Liraglutide is a drug targeted to help treat obesity by suppressing appetite, thus making the patient lose weight. However, up until now research has not determined the exact mechanisms of how this works.
"The goal is to produce even more weight loss treatments," said senior author Matthew R. Hayes, PhD, an associate professor of Psychiatry at Penn. "And this work takes us closer to fully realizing a better treatment strategy for obesity."
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Now, a preclinical study done by the Perelman School of Medicine at the University of Pennsylvania and published in Science Translational Medicine indicates that liraglutide crosses the brain's blood barrier and engaging with the region of the brainstem known as the nucleus tractus solitarius (NTS). It was found that NTS balances food intake and energy expenditure.
"This discovery opens up the door for future obesity drug treatments that could be used in conjunction with this FDA-approved therapy to treat obesity," says Hayes. "The more we understand how drugs act, the more we can understand what other brain systems can be manipulated in combination with them to help patients lose more weight."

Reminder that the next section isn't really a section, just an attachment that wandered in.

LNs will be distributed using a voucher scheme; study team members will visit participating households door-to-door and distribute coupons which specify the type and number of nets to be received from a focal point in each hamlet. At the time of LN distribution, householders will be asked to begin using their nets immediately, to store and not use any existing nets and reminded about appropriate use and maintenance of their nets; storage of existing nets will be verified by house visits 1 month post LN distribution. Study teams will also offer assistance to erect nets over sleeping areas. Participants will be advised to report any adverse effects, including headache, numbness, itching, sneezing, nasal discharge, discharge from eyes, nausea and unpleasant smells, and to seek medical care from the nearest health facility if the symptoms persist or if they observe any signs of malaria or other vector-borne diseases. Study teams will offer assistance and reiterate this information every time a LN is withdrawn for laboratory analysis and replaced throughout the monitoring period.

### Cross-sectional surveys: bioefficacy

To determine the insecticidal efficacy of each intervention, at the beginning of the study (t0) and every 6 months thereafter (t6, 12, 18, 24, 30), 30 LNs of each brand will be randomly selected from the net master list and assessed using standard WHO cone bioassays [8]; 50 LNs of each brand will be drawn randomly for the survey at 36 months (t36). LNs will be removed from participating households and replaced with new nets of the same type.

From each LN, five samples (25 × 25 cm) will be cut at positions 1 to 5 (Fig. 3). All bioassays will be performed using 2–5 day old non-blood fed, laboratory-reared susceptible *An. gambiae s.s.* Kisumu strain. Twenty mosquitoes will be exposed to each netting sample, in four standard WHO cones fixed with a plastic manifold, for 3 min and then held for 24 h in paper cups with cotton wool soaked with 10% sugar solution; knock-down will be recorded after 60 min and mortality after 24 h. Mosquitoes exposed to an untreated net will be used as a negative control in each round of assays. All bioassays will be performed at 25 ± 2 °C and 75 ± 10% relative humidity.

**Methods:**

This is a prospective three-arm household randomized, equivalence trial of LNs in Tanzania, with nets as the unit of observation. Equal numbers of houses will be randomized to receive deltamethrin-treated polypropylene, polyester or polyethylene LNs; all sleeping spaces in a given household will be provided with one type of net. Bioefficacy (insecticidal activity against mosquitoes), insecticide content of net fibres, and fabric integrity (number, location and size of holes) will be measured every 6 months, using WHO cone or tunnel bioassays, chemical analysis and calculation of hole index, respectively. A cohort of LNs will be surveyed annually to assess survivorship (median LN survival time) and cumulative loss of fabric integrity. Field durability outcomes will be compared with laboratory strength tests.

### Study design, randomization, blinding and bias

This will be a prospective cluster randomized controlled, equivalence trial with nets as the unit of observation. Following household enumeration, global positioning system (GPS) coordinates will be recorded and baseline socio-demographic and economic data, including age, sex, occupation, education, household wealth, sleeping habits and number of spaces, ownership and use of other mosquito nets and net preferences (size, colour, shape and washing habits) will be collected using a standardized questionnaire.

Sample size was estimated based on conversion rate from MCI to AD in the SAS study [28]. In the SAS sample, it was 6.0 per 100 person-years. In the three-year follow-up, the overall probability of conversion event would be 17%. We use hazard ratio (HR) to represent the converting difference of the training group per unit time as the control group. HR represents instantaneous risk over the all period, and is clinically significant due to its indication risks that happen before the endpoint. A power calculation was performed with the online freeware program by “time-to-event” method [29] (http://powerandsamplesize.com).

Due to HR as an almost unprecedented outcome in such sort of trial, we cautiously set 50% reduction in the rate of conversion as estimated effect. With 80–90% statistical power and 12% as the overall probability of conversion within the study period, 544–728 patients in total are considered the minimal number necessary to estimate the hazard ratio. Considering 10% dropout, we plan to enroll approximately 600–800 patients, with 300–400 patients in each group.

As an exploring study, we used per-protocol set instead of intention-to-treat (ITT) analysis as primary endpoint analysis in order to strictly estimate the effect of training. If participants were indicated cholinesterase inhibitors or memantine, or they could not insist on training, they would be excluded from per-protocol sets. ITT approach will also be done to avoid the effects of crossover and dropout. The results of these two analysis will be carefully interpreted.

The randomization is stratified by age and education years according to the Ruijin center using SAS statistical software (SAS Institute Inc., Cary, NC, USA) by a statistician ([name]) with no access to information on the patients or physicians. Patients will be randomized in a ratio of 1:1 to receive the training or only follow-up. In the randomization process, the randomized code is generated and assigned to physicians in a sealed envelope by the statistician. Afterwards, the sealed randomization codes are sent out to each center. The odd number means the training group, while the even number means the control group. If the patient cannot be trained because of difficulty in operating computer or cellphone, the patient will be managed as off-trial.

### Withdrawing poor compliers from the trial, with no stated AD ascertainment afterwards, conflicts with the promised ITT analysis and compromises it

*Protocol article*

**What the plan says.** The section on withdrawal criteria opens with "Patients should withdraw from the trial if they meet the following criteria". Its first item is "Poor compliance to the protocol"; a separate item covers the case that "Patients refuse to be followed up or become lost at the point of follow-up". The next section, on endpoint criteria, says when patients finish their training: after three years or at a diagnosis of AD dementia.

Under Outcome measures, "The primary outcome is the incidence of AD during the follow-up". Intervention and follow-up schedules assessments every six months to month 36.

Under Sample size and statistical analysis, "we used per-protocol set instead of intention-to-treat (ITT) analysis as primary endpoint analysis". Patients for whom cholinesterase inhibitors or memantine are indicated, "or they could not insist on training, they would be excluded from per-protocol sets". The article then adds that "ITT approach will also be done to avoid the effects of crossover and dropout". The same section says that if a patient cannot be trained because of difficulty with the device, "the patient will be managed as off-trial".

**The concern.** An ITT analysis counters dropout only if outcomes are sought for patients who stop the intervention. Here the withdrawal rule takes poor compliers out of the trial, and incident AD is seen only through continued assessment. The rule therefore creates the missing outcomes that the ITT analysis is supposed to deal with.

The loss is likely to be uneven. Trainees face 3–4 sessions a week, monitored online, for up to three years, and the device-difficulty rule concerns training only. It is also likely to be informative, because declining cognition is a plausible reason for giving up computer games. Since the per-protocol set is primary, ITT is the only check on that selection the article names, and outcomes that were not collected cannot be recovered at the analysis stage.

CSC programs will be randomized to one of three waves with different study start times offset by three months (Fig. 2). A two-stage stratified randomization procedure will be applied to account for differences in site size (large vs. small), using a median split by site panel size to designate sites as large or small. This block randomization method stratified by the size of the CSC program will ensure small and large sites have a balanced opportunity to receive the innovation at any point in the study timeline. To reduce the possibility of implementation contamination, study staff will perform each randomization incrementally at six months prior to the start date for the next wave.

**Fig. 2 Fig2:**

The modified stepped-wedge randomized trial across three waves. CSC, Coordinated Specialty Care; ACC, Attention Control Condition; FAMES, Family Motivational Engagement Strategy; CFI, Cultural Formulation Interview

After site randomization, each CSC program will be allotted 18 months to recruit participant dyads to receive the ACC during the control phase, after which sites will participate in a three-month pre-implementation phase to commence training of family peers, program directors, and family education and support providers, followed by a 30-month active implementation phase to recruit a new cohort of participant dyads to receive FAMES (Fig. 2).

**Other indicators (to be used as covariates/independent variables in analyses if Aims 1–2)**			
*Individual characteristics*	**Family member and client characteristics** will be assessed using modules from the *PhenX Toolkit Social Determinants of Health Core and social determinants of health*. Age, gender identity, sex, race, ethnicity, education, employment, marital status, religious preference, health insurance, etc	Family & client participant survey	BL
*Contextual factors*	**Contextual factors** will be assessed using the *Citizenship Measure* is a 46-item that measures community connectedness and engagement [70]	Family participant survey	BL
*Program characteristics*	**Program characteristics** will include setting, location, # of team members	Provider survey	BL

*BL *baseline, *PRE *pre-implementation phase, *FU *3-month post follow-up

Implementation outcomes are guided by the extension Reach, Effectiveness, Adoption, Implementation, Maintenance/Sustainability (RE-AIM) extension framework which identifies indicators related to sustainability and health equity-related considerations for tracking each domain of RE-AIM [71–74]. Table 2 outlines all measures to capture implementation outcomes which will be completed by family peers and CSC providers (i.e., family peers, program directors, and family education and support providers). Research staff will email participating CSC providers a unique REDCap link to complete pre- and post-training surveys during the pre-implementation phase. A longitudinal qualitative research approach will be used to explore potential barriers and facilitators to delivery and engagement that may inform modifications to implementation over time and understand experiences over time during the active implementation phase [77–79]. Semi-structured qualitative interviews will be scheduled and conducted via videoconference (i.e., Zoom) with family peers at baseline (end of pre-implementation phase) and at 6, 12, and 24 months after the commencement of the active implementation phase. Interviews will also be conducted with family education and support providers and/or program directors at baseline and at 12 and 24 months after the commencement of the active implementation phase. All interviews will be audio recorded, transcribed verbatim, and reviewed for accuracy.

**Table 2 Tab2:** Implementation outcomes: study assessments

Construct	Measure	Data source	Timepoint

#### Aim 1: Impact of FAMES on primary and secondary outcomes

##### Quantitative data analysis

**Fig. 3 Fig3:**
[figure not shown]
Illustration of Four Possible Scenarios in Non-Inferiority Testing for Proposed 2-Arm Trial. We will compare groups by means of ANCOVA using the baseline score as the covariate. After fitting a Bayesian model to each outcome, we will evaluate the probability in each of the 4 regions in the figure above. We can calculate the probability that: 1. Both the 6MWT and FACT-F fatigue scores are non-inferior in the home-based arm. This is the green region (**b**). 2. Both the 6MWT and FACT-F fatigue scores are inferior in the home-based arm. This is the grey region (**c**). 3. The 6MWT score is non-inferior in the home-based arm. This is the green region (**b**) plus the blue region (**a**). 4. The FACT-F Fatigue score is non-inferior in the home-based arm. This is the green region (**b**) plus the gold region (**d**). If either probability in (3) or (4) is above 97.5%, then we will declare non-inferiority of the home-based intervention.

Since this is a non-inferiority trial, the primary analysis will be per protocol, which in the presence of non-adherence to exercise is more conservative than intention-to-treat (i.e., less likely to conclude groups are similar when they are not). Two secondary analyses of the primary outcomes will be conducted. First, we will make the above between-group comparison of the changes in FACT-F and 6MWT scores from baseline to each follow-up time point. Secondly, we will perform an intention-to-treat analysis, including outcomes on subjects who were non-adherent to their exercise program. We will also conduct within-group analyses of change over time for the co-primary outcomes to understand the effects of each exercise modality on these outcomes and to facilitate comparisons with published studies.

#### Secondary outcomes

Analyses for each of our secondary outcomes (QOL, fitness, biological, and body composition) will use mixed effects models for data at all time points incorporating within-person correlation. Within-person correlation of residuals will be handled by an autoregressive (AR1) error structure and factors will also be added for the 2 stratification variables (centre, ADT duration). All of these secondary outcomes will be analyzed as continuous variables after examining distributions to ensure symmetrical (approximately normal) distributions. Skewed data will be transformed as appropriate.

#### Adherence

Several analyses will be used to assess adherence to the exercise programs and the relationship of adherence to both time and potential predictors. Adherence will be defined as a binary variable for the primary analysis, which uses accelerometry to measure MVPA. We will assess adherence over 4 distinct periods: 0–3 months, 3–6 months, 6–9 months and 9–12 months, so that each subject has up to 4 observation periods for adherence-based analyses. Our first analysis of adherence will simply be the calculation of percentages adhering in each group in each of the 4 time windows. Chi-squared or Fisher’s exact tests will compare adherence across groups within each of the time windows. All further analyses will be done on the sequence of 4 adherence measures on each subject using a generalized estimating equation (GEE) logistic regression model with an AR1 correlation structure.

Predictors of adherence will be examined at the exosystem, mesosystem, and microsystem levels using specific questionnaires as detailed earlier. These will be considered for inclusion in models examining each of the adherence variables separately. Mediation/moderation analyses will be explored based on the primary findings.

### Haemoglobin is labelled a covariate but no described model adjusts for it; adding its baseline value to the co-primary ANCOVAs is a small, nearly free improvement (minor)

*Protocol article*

Liraglutide interacts with glucagon-like peptide-1 receptors (GLP-1R) on GABA neurons (specific form of brain cells) that suppress hunger.
"We've narrowed in on the NTS to more fully understand how this site in the brain is critically important for body weight regulation," said first author Samantha M. Fortin, PhD, a postdoctoral research fellow in Hayes' lab. "Our finding that GABA neurons in the NTS are important for the anorectic effects of liraglutide may prove to be meaningful in the future. Other compounds or genetic manipulations that would target this distinct population of cells in the brain could be useful in treating obesity."
Source: Science Daily